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Citrus Turkey Brine

January 11, 2012
Turkey57

Those are sage leaves tucked under the skin.

 ~  Katy ~
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We celebrated Thanksgiving this year, and then we celebrated Christgiving or Thanksmas again a couple of weeks later.  The reason? Our Newlyweds were coming to Minneapolis from Antwerp, and we figured that since Niki hadn’t had a traditional Thanksgiving dinner, we should definitely make one.  Then, we figured, since it’s so close to Christmas, let’s do all the decorations, cocktails, gifts and cheer of our traditional Christmas.  So, we did!  Our waistlines may not thank us, but we sure had a great time!

Place Setting 78

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The awesomeness of this celebration was that not only were Frank and Niki there, but Mary and John were able to come up from Chicago, and Kevin was able to spend the weekend on a layover between Fairbanks and D.C.  We were pulling for Sean to be able to make it from Seattle, but his good news, in the form of a new job out west, was another thing to be thankful for this Thanksmas.  So, most of the family in tow, we ate, drank and were merry.  On Thanksgiving, Mom had cooked up what we decided was the BEST TURKEY EVER.  It was juicy and tender and made for great sandwiches, too.  It was so good, we had to try it again. Here’s the recipe for the brine from the Minneapolis StarTribune.  Try it; you won’t be sorry.

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Citrus Turkey Brine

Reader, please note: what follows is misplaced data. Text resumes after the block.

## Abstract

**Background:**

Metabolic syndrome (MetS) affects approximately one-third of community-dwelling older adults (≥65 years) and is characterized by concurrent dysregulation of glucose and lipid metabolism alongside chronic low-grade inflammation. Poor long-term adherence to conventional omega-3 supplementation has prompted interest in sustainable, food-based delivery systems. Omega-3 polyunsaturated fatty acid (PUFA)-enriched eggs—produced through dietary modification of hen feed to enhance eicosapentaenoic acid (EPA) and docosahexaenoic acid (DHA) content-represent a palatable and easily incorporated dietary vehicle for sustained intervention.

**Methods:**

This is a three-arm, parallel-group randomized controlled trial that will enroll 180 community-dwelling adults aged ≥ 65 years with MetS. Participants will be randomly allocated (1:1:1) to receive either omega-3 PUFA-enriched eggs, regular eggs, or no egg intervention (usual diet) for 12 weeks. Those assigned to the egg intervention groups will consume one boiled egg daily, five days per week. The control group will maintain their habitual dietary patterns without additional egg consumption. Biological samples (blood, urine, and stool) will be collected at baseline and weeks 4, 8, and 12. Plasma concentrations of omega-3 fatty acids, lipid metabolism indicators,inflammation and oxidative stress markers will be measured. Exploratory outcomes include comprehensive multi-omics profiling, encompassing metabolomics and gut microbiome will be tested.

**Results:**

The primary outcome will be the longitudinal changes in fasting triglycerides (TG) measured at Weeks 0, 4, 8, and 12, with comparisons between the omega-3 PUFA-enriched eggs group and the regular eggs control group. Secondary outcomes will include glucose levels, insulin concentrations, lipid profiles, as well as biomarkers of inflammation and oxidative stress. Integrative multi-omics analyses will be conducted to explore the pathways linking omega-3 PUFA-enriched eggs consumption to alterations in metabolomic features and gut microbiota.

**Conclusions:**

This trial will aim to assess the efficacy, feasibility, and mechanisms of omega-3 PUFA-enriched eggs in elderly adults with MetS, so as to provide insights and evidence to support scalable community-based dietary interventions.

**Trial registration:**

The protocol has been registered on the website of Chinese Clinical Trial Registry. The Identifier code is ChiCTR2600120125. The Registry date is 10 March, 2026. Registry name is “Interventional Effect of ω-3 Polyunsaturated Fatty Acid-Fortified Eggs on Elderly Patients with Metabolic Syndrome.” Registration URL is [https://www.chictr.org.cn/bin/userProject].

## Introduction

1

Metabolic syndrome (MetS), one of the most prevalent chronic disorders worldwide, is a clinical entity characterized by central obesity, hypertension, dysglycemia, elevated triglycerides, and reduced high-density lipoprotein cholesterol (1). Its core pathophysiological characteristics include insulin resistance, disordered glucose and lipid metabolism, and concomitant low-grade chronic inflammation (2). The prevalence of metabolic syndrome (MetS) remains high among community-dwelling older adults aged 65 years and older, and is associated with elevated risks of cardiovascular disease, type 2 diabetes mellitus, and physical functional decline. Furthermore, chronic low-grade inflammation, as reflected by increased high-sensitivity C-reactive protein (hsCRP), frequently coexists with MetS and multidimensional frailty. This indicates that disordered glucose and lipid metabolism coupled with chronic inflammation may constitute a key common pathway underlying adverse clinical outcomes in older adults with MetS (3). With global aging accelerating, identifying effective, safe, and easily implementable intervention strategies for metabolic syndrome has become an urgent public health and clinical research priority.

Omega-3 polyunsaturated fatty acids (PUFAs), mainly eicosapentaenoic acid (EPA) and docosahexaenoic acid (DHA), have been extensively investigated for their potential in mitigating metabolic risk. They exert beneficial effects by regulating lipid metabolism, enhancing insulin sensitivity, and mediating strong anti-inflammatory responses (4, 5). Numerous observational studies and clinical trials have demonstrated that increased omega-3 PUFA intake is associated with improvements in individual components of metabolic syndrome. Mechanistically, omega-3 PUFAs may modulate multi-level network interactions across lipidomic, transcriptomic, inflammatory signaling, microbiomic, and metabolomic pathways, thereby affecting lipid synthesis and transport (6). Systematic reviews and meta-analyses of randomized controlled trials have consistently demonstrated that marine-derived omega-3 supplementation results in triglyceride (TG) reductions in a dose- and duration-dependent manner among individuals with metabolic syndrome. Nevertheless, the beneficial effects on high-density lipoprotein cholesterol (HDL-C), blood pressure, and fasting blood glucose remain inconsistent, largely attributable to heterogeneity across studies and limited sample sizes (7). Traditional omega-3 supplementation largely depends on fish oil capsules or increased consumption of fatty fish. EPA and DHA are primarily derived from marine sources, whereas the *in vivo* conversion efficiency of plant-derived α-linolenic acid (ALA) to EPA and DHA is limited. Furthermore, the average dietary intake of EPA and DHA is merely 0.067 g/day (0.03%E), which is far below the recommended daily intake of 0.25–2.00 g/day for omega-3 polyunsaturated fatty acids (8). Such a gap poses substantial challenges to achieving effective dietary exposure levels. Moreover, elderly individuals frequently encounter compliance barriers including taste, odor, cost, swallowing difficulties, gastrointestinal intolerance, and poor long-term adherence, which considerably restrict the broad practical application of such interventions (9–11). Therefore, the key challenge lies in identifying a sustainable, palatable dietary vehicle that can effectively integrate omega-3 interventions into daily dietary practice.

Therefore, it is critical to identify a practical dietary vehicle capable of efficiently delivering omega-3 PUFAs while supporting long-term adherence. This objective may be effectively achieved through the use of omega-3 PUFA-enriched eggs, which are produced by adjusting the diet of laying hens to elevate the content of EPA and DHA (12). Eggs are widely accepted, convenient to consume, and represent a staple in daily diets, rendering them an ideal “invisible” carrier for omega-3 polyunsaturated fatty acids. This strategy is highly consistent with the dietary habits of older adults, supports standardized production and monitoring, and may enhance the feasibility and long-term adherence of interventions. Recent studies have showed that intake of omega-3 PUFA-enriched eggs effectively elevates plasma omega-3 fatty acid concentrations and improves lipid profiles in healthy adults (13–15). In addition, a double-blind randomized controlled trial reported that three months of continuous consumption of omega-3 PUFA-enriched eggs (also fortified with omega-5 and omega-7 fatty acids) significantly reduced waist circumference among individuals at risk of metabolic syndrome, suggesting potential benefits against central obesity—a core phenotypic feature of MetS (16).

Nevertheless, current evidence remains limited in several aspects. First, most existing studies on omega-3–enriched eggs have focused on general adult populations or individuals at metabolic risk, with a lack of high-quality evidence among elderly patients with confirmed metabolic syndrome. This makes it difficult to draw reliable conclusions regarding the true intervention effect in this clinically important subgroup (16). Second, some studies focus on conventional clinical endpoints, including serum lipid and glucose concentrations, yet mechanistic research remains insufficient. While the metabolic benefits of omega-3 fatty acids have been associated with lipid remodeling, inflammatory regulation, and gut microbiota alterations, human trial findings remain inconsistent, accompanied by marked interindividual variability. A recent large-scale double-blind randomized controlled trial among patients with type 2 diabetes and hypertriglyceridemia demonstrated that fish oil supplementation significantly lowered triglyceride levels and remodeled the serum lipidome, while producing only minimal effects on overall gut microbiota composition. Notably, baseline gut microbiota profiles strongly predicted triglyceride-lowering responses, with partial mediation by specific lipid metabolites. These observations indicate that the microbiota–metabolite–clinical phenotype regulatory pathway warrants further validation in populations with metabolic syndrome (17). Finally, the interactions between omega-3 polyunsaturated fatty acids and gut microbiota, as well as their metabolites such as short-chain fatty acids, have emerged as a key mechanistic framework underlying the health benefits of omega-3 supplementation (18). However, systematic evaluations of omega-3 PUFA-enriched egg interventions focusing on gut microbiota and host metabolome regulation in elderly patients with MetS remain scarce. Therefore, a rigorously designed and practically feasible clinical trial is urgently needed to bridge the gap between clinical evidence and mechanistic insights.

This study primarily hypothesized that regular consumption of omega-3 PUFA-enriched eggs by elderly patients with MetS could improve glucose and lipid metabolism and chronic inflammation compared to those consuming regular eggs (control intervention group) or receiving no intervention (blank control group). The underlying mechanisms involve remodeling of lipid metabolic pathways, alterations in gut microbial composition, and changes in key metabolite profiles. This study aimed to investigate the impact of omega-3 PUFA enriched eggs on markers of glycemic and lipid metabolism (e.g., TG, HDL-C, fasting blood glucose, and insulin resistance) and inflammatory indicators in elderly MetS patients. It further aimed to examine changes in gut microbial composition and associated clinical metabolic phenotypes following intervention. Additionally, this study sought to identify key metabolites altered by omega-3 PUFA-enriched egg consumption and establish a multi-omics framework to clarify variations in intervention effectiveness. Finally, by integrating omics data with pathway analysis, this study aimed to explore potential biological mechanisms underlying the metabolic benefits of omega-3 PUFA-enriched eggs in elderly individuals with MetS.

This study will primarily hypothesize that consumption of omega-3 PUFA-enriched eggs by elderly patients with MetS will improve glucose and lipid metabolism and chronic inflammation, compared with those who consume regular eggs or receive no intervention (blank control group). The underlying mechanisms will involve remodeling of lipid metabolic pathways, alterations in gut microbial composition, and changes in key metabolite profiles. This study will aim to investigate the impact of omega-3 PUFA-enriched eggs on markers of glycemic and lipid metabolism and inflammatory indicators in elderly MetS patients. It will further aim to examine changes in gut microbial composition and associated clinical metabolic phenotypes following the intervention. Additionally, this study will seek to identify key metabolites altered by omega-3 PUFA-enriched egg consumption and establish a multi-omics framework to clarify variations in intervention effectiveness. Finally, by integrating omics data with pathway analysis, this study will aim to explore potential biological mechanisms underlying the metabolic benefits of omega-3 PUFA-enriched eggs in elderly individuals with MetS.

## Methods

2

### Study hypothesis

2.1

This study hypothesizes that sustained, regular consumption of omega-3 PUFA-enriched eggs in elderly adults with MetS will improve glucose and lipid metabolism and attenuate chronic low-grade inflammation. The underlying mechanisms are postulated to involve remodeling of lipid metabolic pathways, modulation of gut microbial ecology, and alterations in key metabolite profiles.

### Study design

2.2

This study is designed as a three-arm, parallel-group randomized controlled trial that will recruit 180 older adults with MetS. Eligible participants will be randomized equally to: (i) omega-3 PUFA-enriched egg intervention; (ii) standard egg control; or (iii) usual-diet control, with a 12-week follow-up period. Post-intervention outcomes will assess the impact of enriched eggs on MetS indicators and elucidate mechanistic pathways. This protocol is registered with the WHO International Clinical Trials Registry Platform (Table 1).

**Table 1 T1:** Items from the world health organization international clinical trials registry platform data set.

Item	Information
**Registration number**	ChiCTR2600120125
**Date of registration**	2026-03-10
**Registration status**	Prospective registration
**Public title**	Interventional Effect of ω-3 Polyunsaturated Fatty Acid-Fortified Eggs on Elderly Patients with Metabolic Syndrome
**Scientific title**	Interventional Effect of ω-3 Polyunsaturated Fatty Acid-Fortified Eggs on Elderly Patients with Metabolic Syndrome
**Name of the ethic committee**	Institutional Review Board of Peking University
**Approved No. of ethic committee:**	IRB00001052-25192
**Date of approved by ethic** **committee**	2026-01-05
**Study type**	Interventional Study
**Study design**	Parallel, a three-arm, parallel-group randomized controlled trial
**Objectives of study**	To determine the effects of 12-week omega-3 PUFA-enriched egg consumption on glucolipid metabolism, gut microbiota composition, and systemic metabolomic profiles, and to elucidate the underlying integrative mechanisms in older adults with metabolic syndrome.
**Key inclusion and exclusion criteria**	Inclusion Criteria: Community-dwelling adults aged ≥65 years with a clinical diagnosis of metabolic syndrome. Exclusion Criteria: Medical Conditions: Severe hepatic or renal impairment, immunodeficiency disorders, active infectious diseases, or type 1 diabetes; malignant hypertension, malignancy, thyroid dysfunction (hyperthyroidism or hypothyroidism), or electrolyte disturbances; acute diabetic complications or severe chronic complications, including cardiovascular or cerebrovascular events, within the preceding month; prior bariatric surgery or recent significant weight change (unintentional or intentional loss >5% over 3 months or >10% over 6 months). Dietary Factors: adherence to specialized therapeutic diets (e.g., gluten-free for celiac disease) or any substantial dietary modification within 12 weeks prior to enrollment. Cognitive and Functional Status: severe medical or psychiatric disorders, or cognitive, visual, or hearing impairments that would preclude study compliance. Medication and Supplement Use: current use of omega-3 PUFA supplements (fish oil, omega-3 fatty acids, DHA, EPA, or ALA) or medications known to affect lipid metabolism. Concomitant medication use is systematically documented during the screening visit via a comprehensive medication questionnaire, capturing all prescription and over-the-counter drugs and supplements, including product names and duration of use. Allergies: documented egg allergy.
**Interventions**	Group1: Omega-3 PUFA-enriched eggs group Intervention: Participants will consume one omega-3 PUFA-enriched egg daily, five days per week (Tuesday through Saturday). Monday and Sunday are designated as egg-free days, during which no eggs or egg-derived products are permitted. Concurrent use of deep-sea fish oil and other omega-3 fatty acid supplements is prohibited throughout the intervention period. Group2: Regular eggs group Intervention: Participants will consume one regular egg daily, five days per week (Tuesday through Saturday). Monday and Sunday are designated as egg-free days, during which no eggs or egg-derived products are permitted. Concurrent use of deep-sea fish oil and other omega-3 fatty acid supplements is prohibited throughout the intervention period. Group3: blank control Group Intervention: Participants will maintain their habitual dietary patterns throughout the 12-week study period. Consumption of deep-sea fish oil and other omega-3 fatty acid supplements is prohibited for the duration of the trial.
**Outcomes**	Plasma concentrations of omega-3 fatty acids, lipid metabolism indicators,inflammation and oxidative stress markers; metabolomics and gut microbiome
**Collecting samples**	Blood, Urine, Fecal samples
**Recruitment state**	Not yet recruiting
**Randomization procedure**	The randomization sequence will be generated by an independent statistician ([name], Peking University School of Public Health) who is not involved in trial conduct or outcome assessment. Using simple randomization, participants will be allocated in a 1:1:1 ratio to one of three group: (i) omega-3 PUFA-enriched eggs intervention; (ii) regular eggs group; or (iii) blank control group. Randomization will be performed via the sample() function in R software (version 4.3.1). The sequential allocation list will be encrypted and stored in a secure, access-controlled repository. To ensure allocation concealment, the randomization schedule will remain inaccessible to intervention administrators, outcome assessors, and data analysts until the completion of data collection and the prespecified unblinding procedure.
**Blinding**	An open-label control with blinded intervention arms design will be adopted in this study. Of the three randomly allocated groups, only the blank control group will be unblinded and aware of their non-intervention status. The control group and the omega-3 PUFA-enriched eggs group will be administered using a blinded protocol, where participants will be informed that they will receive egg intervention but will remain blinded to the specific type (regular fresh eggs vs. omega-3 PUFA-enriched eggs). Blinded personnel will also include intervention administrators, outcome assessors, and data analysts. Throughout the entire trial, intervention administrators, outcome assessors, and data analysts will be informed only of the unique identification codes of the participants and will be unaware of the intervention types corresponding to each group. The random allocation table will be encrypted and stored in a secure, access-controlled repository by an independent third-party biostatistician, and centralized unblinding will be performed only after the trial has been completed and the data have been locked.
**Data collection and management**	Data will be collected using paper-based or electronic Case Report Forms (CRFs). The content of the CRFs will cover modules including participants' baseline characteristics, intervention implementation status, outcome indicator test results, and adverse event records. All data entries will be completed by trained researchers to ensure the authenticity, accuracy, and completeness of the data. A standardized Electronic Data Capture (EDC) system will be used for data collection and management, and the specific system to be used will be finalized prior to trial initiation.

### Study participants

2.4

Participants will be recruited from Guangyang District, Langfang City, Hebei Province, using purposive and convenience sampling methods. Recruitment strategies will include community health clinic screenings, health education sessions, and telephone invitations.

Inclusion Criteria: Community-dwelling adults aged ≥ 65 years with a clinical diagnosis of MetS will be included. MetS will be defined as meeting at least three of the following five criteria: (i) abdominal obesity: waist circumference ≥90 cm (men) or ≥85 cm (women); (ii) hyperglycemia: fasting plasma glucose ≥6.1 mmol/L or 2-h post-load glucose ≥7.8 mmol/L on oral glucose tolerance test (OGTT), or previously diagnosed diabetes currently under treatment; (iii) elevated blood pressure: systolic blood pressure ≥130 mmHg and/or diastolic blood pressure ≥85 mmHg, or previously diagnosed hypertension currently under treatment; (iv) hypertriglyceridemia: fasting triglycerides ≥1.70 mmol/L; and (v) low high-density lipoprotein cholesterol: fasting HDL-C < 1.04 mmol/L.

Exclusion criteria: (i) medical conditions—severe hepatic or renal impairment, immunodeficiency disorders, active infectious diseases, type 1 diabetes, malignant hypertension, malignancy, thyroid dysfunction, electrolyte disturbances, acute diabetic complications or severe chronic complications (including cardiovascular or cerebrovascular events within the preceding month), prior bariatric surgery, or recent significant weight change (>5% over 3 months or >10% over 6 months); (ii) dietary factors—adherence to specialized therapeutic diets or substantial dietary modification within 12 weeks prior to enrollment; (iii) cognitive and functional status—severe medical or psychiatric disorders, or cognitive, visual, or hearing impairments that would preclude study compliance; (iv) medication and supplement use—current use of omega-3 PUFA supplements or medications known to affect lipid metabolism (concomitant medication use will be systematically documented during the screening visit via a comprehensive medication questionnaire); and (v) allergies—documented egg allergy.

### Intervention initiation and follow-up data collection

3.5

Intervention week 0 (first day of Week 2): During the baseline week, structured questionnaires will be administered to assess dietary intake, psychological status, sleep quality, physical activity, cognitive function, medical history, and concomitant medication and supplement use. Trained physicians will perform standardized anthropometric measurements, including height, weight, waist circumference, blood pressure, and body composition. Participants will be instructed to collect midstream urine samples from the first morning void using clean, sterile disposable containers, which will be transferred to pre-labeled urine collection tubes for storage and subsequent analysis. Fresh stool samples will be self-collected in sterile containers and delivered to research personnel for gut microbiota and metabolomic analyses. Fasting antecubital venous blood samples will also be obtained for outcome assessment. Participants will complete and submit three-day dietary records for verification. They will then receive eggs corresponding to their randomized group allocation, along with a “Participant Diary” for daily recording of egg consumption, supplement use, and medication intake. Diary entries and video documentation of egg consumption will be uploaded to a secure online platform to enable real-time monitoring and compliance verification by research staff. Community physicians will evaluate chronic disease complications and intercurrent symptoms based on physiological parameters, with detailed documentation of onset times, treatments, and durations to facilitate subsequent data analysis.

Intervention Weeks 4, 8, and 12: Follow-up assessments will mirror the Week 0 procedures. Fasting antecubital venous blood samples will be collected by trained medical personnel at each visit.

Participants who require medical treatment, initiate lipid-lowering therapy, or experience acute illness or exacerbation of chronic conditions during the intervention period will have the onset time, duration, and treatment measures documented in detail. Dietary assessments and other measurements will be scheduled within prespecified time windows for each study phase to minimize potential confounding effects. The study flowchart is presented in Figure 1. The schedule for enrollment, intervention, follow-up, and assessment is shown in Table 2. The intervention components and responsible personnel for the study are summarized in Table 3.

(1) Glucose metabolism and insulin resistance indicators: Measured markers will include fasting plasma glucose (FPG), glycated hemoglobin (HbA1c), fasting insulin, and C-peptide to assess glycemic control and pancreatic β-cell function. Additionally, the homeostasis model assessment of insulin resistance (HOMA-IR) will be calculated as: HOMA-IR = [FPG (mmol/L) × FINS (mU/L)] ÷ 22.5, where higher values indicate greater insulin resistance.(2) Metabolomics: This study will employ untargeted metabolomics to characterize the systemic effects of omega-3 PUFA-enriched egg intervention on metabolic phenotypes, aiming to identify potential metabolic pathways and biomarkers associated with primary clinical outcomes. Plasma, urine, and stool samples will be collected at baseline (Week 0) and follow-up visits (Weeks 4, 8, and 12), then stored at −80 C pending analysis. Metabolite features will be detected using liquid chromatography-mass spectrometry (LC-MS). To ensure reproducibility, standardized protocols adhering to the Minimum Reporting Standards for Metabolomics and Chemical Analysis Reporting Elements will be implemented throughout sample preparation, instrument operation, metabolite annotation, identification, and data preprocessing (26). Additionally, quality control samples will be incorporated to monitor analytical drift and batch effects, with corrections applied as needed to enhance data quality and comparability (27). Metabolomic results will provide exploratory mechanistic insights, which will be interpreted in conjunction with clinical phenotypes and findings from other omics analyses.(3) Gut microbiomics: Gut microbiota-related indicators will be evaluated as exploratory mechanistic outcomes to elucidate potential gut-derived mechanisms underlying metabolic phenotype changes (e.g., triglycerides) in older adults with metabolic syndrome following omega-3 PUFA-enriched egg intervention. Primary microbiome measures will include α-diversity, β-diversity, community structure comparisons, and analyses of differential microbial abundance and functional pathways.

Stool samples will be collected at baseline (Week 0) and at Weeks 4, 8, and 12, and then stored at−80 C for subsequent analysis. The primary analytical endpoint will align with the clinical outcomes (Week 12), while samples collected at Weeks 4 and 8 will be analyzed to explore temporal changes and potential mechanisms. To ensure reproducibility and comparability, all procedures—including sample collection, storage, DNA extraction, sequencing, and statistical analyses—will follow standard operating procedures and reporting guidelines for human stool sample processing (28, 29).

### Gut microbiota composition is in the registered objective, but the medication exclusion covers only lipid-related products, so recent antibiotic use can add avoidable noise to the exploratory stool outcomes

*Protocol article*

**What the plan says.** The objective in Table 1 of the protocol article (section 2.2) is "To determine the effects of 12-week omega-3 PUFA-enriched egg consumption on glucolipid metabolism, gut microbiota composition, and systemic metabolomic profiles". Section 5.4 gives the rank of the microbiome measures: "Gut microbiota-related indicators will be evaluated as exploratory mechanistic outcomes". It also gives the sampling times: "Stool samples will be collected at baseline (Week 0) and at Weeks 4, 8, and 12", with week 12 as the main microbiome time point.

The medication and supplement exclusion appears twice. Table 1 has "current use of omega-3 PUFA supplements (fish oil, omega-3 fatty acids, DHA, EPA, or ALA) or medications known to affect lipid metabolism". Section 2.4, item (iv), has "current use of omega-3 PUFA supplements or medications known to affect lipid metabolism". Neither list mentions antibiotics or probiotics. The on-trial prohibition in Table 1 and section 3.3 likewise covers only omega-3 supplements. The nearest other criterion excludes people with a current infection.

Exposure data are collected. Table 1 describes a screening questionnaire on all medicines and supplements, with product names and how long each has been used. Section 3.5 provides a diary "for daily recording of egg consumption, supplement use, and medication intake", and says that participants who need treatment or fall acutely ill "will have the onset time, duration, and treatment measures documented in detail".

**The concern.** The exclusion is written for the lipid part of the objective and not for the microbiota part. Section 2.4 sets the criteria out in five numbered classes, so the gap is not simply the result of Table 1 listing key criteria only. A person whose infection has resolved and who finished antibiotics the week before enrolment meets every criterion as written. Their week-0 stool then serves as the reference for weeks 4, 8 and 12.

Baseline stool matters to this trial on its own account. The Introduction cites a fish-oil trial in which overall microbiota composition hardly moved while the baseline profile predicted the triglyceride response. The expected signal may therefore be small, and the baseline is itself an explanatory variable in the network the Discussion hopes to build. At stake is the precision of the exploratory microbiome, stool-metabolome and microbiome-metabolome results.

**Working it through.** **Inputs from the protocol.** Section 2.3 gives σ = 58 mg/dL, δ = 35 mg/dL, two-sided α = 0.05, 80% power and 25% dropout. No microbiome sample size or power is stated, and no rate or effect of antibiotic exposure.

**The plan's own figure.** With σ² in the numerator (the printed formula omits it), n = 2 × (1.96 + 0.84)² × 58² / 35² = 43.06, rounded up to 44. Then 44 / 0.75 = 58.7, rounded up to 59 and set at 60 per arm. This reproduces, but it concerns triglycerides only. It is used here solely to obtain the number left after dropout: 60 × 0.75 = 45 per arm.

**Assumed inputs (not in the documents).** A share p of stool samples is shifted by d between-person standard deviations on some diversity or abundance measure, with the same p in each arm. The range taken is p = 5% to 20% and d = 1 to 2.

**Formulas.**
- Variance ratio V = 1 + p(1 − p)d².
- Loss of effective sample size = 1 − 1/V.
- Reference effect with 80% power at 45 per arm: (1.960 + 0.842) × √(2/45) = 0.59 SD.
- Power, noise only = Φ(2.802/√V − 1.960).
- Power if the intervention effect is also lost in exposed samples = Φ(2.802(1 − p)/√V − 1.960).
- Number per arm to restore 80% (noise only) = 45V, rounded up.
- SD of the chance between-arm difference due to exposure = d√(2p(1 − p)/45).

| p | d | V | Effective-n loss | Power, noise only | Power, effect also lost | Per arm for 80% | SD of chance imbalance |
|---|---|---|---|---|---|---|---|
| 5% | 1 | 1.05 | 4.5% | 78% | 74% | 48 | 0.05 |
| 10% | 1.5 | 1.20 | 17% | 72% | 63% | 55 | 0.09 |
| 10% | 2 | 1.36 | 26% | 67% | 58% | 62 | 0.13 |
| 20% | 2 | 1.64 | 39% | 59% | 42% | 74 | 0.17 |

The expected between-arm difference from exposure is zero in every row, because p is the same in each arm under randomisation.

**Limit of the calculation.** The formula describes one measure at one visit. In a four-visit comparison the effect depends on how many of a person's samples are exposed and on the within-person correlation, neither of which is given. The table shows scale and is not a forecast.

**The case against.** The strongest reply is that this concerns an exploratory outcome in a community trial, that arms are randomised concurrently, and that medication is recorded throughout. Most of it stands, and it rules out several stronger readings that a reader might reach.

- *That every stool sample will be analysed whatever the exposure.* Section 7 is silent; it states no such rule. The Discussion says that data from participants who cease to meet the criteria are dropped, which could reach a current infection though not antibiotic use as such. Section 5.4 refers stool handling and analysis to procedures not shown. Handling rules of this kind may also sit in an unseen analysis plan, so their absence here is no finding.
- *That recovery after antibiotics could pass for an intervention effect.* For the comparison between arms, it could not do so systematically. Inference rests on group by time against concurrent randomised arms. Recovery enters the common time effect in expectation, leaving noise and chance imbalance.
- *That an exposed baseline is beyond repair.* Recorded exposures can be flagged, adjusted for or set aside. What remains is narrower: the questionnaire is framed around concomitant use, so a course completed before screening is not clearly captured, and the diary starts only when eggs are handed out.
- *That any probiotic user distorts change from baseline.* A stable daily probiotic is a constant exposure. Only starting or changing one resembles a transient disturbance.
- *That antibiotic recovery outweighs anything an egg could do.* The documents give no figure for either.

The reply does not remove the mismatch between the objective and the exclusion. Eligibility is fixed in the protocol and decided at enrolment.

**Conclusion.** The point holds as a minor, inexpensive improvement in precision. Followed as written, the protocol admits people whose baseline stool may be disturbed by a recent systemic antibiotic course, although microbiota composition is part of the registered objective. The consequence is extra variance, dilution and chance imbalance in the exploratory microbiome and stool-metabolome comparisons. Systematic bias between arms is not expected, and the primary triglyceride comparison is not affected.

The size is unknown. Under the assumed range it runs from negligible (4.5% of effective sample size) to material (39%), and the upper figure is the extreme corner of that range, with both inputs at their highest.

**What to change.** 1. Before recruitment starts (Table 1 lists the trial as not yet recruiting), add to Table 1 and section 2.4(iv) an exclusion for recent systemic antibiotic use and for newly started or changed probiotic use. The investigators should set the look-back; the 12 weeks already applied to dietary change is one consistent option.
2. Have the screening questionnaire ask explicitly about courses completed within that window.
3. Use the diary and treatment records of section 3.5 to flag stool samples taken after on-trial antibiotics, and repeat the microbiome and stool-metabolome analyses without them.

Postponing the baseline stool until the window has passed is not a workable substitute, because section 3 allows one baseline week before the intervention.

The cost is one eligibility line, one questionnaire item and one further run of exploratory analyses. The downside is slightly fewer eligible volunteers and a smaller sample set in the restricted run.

Note:  Many cooks prefer to use a brine for their turkey overnight to keep it moist and flavorful when roasting.  A brined turkey will release salty pan juices, so if you’re using the liquid to make gravy, be sure to taste before adding any additional seasonings.  Adapted from allrecipies.com by the Pittsburgh Post-Gazette.

1 cup salt
1 lemon, cut into wedges
1 orange, cut into wedges
1 medium onion, cut into wedges
3 garlic cloves
4 bay leaves
1 Tablespoon dried thyme
1 Tablespoon ground black pepper
1 1/2 gallons cold water

Rub salt onto your turkey, and place remaining salt, lemon, orange,
onion,k garlic, bay leaves, thyme and pepper into a large container
(such as a 5-gallon plastic bucket).  Place the turkey in the
container, and fill with water.  Refrigerate overnight.  Discard brine
after removing turkey.

Rinse turkey and pat dry.

Place turkey, breast side up, in a roasting pan, tucking wings under
the breast.  Roast the turkey in a preheated 325 degree oven for 2
hours.  During this time, baste the legs and back twice with 2
Tablespoons melted unsalted butter and pan juices.  Cover loosely with foil to prevent overcooking, and continue roasting until inner
temperature reaches 165 degrees in the deepest part of the thigh.  Let
turkey rest for 15-20 minutes before carving.

One Comment leave one →
  1. Diane permalink
    April 5, 2012 8:20 pm

    I think I should try this with one of my own (large) home grown, pastured chickens.

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